The long and hurried drive through Texas (we had doctor appointments) doesn't produce much content for a blog post, but we count the trip's being uneventful as a blessing. We picked Bastrop to stay outside of nearby Austin, which is where Phannie's windshield would be replaced. You may remember that a large rock thrown by a vehicle going the opposite direction slammed into Phannie's lower left windshield just outside Golden, Colorado on our way to Yellowstone with the Turleys in the summer. The damage was fatal for the windshield, but I taped up the foot-long cracks that radiated from the main strike point, using clear shipping tape, and we were able to make the whole trip without the cracks growing longer.

We stayed outside of Austin because we try to avoid large cities whenever possible, due to the greater incidence of Covid. There's also the fact that Austin traffic is relatively insane. It has also been invaded by a whole passel of left coast lunatics that are trying to turn it into San Francisco or something equally despicable. They're calling it Austifornia, of all things. Anytime you see a city council trying to defund the police, you know something is terribly wrong. I can hardly believe it is happening here in my beloved Texas. It is so, well, un-Texan. There was a time when we had a sort of fundamental way of dealing with these things, but it's not the old West anymore, and it's kind of a pity.

Longhorn Glass had Phannie's windshield replaced in about four hours, including drying time for the sealant, and they seem to have done a good job. I had an insurance deductible to pay, but it was small potatoes compared to the insurance company's part. By the way, let me give a shout out to Texas Farm Bureau Insurance. We have been customers of theirs for years, and the few claims we've had have been handled superbly, beyond all expectations. They are good people. Our agent, Tyler Duniven, is Bubba's and LouAnn's son-in-law, but we don't think that gives us special treatment; the company's just good at what they do.

Okay, let's get to the part where we talk about the subject of this post. I tend to digress more and more often these days, don't you think?  We are approaching five years of fulltiming since we sold our house in Fort Worth and hit the road. It has been a glorious adventure, and we've seen so much of the country that we're close to completing our bucket list. Would we do it all again? Absolutely. 

Phannie has covered almost 60,000 miles while fulltiming, and our two toads (we wore out the first one) named Mae have been driven much more, besides being towed for all those miles behind Phannie. What is amazing is that, in all her miles (110,000 total) and her 15 years of age, Phannie has been nothing but dependable as a home on the road. We've replaced air conditioners, the microwave oven, the tires (twice), the refrigerator (changed from Norcold to residential) and installed at new jack system, but the Caterpillar engine, the Allison transmission and the rest of the chassis have operated without a single hiccup. And we haven't had to buy a single drop of DEF!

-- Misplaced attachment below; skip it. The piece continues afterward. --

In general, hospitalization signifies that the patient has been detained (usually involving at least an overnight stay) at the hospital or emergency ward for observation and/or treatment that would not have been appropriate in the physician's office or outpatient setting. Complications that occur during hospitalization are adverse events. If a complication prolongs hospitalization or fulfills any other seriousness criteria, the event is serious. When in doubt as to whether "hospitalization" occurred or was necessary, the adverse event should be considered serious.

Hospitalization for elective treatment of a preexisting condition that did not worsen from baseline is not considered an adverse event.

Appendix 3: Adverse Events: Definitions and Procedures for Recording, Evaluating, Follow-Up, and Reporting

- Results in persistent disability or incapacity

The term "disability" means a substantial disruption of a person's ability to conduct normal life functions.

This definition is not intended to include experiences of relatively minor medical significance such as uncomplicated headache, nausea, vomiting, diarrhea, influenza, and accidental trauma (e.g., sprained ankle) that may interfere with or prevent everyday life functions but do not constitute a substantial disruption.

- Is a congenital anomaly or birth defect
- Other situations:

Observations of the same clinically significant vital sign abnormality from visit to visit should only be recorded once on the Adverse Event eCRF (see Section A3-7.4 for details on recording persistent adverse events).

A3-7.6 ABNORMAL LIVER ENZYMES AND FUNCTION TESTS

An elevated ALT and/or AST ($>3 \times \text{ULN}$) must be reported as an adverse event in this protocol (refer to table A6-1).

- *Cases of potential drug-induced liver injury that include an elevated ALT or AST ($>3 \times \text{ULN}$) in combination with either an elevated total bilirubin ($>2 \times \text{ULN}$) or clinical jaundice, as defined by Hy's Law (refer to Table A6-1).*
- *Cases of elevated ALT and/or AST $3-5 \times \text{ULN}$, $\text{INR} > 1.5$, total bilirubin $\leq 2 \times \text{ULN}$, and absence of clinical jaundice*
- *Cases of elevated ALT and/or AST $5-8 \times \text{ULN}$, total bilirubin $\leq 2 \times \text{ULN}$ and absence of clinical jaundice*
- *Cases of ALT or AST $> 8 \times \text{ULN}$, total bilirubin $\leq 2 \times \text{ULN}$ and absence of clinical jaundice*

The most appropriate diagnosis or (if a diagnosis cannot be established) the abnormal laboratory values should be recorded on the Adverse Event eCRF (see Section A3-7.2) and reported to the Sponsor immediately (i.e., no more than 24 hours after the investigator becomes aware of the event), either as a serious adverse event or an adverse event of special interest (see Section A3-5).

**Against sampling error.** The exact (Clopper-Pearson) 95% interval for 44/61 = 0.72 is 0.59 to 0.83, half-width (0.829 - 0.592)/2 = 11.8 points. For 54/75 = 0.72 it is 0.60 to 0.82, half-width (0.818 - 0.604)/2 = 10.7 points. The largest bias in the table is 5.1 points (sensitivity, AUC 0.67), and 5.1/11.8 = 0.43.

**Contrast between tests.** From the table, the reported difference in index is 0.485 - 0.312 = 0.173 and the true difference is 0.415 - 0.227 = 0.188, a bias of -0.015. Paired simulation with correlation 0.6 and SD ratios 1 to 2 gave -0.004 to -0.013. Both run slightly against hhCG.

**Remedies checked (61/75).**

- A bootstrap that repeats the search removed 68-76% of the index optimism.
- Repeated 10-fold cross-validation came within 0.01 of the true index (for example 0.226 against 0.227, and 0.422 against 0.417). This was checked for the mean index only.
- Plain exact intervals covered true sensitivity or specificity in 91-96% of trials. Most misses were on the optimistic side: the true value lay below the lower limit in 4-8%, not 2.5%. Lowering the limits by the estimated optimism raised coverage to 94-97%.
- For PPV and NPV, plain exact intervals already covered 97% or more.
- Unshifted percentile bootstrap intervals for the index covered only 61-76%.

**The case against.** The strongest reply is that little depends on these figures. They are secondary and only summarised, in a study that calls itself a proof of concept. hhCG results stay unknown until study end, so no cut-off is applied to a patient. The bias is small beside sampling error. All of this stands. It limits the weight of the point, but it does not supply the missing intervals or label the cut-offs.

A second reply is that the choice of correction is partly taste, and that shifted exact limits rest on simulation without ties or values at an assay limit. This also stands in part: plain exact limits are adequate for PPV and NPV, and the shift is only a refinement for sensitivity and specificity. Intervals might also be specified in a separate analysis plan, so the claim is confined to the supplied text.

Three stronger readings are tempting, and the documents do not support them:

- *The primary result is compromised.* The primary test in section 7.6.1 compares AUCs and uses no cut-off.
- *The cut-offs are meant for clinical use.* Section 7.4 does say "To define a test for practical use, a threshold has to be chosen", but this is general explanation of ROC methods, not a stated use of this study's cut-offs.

With that in mind, maybe you can understand why we don't want to giver her up. The truth, is, Sandy and I are the ones who are beginning to need repairs instead of Phannie. Sandy is having foot surgery later this month, and I don't know how much longer my knees are going to hold out without new parts. There are a few other non-serious health issues that are also going to need some attention before long.

These are signs that are pointing to a new paradigm. Luckily, we've had five good years on the road, and we're not ready to give up our occasional traveling in Phannie, but we know we need get ourselves repaired and find a home base where we have terra firma of our own--where we can keep our "stuff" and put down some roots, if only temporary ones. The question is, what will that look like, and where will it be? You might be surprised that we didn't have an exit plan from fulltiming, but we didn't. I am not a planner by nature, and I have always believed in the old Yiddish adage, "Man plans, and God laughs."

One big complication is that the pandemic is keeping us from being in contact with our family for the time being. Our daughter is a nurse who is constantly in contact with Covid patients and, thereby, her whole family are potential carriers. If we were exposed, it could be lethal for us, being in the riskiest group as we are. By mutual agreement, we've decided to stay apart until there is some kind of resolution in place, which we pray will be soon. Thank goodness for Facetime!

With this in mind, we want to find some place that is not too far from the kids and the medical facilities we have been using, so that may preclude our consideration of a permanent dwelling like buying or building a house, because we may eventually want to move closer. We're looking for something small, close to a good-sized town. As we look at various opportunities, we are trying to be open-minded and hoping the right thing will come along, praying for clarity when it does. In fact, we've already made one offer--a very reasonable one--but it didn't work out. So, that's a door closed--a step toward clarity, we think--and we'll see what happens next.